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June 13, 2006

Phil Hughes: June 13th
by Fabian

Phil Hughes had the best start of his AA career tonight, as well as possibly the best start of his year all things considered. Hughes faced off against a middle of the road Eastern League offense, in the form of the New Hampshire Fisher Cats and easily worked his way through 7 shutout innings. Over the course of those innings, Hughes permitted just 1 hit and 3 walks while striking out 8.

From the early portion of the game, it was clear Hughes’ stuff was very much there tonight. As usual, he worked heavily off of his fastball, spotting it to both the inside and outside corners. During the first inning, he threw about two thirds fastballs, as he was not getting his secondary pitches called for strikes. This did not present much of a problem though as the New Hampshire hitters were not able to catch up to the fastball at all. Once the second inning rolled around, Hughes had a better feel for his secondary pitches, getting the opposition to swing and miss as well as getting calls from the umpires. As soon as that occurred, the game was just about over for the Fisher Cats.

Hitting Phil Hughes’ fastball is one thing, as it isn’t the most overpowering one in the world, though it IS very good. Hitting his fastball while worrying about his secondary pitches is another matter. I don’t want to rush to judgment and say this is all due to the official minor league umpires being back, but being that this was Hughes’ first start of the year with the real umpires as well as his first AA start where he seemed to be getting his curveball, slider, and changeup over for consistent strikes…it might be. If that’s the case, Hughes is going to roll.

All 3 walks Hughes gave up were on 3-2 counts and in all 3 at bats there was at least one 2-strike pitch where the call could have gone either way. Hughes has always exuded confidence and pride in his control during interviews and this came through in today’s game. During the 5th inning, a batter worked the count to 3 and 2 on Hughes for the third time in the game. The previous 2 times, he had walked the batter and attempting not to do so in this at bat, Hughes laid one in there that was hit hard, but caught for an out. The next time Hughes got to a 3-2 count he tried to throw a pitch that would be a little less hittable, but walked the batter instead. It was interesting to track this development in pitching strategy.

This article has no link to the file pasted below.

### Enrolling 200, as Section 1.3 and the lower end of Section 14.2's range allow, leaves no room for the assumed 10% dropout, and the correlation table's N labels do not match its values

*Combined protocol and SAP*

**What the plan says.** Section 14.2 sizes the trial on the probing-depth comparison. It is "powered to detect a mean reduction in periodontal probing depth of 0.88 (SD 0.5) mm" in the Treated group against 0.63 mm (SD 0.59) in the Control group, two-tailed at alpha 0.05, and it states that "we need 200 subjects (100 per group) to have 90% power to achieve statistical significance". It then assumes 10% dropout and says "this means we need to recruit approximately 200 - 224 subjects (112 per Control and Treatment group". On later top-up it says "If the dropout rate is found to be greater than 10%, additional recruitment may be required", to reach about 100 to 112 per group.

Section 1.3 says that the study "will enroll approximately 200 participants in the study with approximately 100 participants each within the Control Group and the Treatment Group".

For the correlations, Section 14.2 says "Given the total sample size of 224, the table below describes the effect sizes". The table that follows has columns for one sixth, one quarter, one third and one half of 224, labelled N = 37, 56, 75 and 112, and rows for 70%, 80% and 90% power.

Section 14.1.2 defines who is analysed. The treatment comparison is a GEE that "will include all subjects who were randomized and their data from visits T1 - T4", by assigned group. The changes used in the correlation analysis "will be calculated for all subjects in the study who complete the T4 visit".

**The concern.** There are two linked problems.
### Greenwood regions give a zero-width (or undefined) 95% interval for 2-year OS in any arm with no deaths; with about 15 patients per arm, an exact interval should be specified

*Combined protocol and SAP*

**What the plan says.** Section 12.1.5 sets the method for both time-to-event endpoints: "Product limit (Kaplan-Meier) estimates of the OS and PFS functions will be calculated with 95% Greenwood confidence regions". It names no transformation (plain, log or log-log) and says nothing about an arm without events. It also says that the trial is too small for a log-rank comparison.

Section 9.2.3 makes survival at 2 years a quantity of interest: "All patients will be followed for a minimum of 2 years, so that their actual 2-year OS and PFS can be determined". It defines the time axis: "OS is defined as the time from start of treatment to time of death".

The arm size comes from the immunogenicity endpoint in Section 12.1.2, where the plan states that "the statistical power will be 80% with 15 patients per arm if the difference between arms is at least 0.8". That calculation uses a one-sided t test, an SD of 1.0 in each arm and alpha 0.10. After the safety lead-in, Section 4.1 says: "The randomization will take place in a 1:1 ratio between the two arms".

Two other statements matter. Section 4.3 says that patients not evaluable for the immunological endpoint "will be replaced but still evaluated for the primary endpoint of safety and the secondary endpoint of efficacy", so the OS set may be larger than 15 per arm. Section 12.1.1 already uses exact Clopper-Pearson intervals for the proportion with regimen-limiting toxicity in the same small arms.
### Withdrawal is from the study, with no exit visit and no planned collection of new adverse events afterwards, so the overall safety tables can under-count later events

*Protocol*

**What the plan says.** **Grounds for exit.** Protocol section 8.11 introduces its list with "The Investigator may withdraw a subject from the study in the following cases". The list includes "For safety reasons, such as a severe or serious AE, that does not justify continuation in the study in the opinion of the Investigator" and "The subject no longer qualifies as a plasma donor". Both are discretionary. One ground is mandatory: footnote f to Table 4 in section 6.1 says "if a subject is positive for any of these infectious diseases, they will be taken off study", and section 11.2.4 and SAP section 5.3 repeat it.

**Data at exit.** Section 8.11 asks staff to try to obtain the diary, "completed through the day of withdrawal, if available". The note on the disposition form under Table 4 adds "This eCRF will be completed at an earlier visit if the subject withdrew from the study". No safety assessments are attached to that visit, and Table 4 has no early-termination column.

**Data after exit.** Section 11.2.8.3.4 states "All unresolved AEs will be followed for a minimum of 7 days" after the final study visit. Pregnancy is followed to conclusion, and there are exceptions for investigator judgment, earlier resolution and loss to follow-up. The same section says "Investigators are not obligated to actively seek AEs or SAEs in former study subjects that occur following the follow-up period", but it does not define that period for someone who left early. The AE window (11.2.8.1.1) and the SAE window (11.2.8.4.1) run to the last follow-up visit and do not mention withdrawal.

Overall, Hughes threw 103 pitches and 71 for strikes (68.9%). In a departure from previous starts of his at the AA level that I have tracked, Hughes threw a rough estimate of about 60% fastballs as compared to his usual 70-75%. The rest of his pitches were an even distribution of sliders, curveballs, and change-ups. The change-up was particularly effective tonight as the New Hampshire hitters were well ahead of the pitch having just attempted to catch up to Hughes’ fastball, which sat at about 92-93 tonight. Not to be outdone, the curveball and slider were very good pitches for Hughes tonight as well. This was just an all around excellent start, the second in a row for the 19-year-old right-hander.


J.B. Cox came on in relief of Hughes and was not nearly as dominant, but still got the job done. Cox worked primarily off of his slider, but struggled with his control after initially throwing strikes when getting into the game. This is a tough position for Cox to be in as the slider is his best pitch and being behind in the count forces him to use his fastball more than he would like, which on this night led to a walk as well as 3 balls being lined hard, though Cox did not allow a run.


On the offensive side of things, Eric Duncan had another impressive game. During his first at bat he worked the count to 2 and 1 before hitting a ball hard to LF. His 2nd plate appearance was a 4-pitch walk where none of the pitches were particularly close. During at bat 2, Duncan took a pitch low for a ball before ripping the next pitch down the 1B line, but unfortunately it was foul. The third pitch was low, the fourth high, and the fifth was hit hard, but at the CF for an out. Duncan’s 4th plate appearance was the only unimpressive one of the night as he took a ball low, swung and missed on a changeup, and then popped up to shallow CF.